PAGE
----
Social Workers in Schools: why we are not recommending investment

Donna Molloy, Director of Policy & Practice, WWEICSC

30 March 2023

Read the Implications for Policy and Practice

As the name suggests, “Social Workers in Schools” (SWIS) embeds social workers in schools, bringing social work closer to children and their families. The intervention has received positive feedback from the teachers and social workers involved, however, our randomised control trial (RCT), published today, found no evidence that it achieves its key aim – of safely reducing the need for children to receive children’s social care (CSC) services. Whilst we know some will be disappointed with the findings, our report is an important reminder of the need for evidence when making decisions about where funding is used to protect children and families.  

Although embedding social workers in schools is not a new concept, there has been limited evaluation of the impact of this type of intervention in the UK. Based on the promising findings of three pilot studies carried out in the 2018/19 academic year, the Department for Education commissioned a scale up of SWIS. We funded CASCADE, who collaborated with the Centre for Trials Research at Cardiff University and the Health Economics and Policy Evaluation Group at Oxford, to run a randomised controlled trial (RCT). The trial ran over almost two years, including nearly 300 secondary schools, and involving around 280,000 students across 21 local authorities in England. 

RCTs are generally accepted as the best way of showing whether or not an intervention affects specific outcomes. By controlling for external factors and using a large enough sample size, we can be confident that any changes are the result of the intervention – and that a lack of changes means a lack of impact. That is what we found in this RCT, which was the largest ever in CSC. And whilst there were some differences in the implementation of SWIS, these were not significant enough to affect the findings. 

We looked at whether SWIS leads to a reduction in a range of children’s social care outcomes, including rates of section 47 enquiries, and the number of children entering care. We focused on these outcomes because the aim of SWIS was to reduce the need for children to receive CSC services, by allowing social workers to intervene in issues earlier on. Whilst there was plenty of qualitative evidence suggesting that those involved – teachers, social workers and students – felt positive about social workers in schools, the RCT found no evidence of an impact on children’s outcomes.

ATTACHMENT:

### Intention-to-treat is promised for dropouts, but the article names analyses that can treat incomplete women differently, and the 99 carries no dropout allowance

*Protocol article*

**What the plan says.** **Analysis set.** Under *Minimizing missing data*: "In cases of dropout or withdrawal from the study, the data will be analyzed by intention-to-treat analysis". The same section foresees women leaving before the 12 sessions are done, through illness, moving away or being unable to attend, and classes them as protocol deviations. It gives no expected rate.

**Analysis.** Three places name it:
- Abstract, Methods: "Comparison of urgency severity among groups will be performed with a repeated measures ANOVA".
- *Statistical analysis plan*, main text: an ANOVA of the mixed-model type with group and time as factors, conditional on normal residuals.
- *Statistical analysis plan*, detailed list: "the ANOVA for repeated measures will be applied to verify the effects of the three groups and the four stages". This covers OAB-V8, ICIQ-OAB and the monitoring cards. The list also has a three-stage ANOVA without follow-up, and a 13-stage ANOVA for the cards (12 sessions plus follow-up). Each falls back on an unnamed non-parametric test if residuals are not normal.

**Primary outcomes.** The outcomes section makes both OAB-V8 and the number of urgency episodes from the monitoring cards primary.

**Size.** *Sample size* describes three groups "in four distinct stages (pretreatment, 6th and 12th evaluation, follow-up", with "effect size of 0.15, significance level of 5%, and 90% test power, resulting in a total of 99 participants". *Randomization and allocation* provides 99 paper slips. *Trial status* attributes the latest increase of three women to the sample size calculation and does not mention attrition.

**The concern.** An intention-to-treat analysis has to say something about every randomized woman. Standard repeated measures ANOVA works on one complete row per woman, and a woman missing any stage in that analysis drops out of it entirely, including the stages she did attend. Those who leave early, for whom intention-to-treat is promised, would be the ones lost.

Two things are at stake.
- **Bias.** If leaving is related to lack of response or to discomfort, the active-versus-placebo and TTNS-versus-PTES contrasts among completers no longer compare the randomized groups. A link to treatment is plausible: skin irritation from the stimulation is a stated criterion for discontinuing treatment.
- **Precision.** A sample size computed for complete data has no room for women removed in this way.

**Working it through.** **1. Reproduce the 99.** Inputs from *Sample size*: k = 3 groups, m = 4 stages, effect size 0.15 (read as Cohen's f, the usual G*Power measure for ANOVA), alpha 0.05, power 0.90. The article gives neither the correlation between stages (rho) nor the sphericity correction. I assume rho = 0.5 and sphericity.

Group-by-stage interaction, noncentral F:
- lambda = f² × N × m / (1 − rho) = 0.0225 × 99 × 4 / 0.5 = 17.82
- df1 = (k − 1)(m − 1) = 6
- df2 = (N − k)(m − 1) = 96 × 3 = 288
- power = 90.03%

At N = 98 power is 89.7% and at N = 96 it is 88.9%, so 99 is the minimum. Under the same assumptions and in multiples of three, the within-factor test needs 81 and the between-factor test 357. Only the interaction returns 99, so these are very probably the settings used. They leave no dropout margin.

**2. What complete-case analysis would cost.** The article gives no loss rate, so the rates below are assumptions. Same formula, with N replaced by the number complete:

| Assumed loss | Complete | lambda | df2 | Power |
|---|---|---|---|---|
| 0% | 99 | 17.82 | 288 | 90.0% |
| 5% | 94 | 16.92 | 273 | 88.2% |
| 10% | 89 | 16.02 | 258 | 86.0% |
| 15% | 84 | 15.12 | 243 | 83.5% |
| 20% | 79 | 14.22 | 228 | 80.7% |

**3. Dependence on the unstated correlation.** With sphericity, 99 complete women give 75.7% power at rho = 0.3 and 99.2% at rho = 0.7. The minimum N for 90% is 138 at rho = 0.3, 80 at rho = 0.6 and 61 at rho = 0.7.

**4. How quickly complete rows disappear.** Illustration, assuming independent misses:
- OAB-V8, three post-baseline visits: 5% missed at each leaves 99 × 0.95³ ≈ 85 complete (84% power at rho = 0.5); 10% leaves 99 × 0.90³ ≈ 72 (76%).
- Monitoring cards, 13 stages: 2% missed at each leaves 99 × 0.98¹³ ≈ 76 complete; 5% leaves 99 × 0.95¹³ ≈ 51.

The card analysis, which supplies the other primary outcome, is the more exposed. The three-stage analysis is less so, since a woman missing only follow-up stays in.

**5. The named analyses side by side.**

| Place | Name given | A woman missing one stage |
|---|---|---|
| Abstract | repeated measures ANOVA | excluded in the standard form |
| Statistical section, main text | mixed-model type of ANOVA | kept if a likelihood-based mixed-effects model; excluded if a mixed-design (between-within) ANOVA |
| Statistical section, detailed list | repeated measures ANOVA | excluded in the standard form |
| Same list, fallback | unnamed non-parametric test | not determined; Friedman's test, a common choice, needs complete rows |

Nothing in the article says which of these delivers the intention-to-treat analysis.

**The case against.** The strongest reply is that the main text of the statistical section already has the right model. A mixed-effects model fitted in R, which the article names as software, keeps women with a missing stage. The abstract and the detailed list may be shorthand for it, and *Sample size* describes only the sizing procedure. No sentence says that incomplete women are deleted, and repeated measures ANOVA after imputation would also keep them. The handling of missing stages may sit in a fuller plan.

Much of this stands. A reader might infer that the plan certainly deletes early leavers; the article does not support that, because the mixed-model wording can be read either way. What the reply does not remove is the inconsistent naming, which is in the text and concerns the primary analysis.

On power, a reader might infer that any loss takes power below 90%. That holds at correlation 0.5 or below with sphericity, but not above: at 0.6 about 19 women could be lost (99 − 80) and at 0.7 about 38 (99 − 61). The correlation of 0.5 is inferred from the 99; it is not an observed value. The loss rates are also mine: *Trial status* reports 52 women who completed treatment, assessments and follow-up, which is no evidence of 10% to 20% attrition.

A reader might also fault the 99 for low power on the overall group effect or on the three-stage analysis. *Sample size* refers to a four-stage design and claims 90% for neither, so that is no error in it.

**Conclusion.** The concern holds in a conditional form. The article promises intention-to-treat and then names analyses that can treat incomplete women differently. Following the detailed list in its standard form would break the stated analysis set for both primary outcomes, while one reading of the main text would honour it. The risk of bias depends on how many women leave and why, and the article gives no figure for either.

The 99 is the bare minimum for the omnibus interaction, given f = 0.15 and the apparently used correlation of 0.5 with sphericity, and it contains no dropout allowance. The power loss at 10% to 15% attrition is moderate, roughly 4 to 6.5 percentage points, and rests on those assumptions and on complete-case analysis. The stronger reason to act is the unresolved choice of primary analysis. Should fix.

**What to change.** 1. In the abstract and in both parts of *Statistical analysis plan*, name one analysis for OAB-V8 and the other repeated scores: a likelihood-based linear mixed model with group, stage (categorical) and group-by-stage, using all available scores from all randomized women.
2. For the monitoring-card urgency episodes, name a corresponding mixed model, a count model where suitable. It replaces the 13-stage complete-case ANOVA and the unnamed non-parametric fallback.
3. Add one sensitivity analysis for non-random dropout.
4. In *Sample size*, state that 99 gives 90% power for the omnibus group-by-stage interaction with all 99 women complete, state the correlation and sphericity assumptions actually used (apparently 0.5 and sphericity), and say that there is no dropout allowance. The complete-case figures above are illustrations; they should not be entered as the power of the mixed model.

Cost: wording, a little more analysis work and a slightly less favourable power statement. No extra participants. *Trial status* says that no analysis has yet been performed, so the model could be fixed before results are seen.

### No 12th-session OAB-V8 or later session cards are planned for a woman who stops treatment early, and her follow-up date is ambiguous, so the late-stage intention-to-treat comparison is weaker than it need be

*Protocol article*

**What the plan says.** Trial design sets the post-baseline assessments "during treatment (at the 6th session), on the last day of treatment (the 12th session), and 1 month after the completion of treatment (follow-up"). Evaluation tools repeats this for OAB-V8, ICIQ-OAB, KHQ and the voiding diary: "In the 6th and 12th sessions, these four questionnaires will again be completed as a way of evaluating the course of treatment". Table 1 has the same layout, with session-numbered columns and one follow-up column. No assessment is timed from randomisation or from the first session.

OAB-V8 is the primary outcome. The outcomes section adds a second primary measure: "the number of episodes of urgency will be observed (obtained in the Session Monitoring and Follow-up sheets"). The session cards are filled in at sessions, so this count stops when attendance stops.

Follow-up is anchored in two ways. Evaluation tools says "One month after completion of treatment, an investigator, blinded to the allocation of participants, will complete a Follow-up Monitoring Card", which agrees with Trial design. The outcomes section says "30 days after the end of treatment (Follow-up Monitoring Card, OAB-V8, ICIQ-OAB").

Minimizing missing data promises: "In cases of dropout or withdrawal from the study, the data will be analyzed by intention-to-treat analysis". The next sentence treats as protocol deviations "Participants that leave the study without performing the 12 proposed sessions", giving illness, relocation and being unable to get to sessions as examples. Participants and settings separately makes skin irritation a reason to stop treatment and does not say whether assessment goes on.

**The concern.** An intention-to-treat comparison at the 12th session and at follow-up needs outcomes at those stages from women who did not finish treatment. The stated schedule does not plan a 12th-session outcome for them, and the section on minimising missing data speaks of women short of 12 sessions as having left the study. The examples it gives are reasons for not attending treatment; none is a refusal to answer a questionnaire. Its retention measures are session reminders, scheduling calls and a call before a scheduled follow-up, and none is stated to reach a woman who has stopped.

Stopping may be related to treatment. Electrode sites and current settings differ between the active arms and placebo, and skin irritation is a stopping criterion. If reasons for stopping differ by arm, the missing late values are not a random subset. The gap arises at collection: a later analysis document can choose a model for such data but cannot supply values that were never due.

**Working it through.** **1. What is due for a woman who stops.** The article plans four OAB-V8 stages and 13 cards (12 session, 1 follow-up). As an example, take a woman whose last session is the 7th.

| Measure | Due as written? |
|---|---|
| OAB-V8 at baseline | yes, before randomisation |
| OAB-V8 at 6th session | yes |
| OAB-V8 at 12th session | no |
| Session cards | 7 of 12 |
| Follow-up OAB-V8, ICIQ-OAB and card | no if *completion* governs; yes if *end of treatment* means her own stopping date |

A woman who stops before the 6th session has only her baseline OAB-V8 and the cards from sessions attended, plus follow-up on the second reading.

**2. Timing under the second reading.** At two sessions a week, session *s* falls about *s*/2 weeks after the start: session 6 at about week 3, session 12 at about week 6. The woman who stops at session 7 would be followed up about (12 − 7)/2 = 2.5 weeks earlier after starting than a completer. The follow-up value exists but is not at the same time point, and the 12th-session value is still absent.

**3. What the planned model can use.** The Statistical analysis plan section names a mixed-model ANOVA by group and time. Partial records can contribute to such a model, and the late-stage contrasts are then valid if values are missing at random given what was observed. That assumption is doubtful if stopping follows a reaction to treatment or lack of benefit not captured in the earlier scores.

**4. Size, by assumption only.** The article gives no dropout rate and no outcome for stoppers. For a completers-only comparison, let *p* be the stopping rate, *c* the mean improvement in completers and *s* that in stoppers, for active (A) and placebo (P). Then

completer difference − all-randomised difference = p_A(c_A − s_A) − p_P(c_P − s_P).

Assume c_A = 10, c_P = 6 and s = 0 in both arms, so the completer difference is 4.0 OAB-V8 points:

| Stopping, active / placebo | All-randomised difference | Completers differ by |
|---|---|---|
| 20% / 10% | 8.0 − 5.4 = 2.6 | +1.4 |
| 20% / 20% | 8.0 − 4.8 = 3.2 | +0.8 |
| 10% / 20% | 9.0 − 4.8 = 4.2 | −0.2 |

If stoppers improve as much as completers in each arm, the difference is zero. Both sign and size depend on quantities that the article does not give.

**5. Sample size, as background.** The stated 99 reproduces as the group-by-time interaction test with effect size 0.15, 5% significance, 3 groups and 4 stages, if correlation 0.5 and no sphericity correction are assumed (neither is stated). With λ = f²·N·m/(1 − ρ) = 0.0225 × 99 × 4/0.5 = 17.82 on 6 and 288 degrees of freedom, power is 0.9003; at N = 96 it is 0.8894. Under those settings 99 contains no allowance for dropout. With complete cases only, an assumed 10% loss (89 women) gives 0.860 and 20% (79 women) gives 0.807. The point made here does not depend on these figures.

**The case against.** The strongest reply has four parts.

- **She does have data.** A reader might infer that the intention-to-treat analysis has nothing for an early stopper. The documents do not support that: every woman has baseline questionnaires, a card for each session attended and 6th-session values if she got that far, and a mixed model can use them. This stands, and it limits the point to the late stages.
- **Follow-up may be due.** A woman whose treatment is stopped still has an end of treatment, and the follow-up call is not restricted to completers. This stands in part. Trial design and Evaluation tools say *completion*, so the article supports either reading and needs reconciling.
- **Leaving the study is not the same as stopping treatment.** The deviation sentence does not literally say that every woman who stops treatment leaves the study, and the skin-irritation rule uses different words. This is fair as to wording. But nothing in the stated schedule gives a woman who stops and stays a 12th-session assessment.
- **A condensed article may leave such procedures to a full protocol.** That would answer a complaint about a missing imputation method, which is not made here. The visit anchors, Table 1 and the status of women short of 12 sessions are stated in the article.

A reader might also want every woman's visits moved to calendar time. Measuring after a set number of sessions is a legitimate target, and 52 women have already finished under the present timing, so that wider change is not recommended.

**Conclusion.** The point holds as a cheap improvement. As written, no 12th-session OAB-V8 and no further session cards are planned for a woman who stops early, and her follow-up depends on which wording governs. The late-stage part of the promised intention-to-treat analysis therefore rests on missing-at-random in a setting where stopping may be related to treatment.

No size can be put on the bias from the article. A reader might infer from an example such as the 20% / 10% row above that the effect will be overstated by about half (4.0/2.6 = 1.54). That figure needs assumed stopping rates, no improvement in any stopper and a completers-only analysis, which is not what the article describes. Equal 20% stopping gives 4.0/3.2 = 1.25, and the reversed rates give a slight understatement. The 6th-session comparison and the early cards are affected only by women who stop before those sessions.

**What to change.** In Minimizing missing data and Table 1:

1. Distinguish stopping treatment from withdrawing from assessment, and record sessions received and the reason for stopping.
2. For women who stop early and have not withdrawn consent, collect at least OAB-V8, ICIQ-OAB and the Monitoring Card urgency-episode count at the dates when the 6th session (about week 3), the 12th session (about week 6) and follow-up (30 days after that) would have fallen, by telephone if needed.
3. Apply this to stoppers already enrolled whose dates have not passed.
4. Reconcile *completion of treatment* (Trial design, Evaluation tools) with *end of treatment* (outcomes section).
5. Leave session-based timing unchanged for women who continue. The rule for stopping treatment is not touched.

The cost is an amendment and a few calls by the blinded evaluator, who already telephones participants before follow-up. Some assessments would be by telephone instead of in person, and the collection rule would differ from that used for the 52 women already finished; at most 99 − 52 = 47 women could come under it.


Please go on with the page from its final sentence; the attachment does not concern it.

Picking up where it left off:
It is important to make sure money is invested in the places where it will have the most significant positive impact on children and families. In this case, because of the cost of SWIS and the lack of evidence of its impact, our conclusion is that the SWIS model tested in the trial should not be continued or further rolled out by the DfE or schools. We recognise that these findings will be disappointing for many people – not least those involved in the intervention, who viewed it positively and felt that it led to good conversations and relationships.

It is important to remember that these findings are not a comment on the value of non-statutory school-based family support: the SWIS model focused primarily on statutory intervention. Professionals and families clearly felt the need for additional support below the statutory threshold to address unmet need in schools and so a valuable next step could be to evaluate models of delivering school-based family support. This will be particularly important as the Department for Education takes forward the commitments made in their recently published children’s social care implementation strategy.

This study serves as an important reminder of the importance of early testing before rolling out interventions so that policy is informed by good evidence about how best to improve outcomes. We are glad that Department for Education were willing to test the intervention before further funding decisions were made: the focus of policy must be on improving outcomes for children and this is an example of where a programme might have been rolled out at huge cost with no impact on outcomes for children. 

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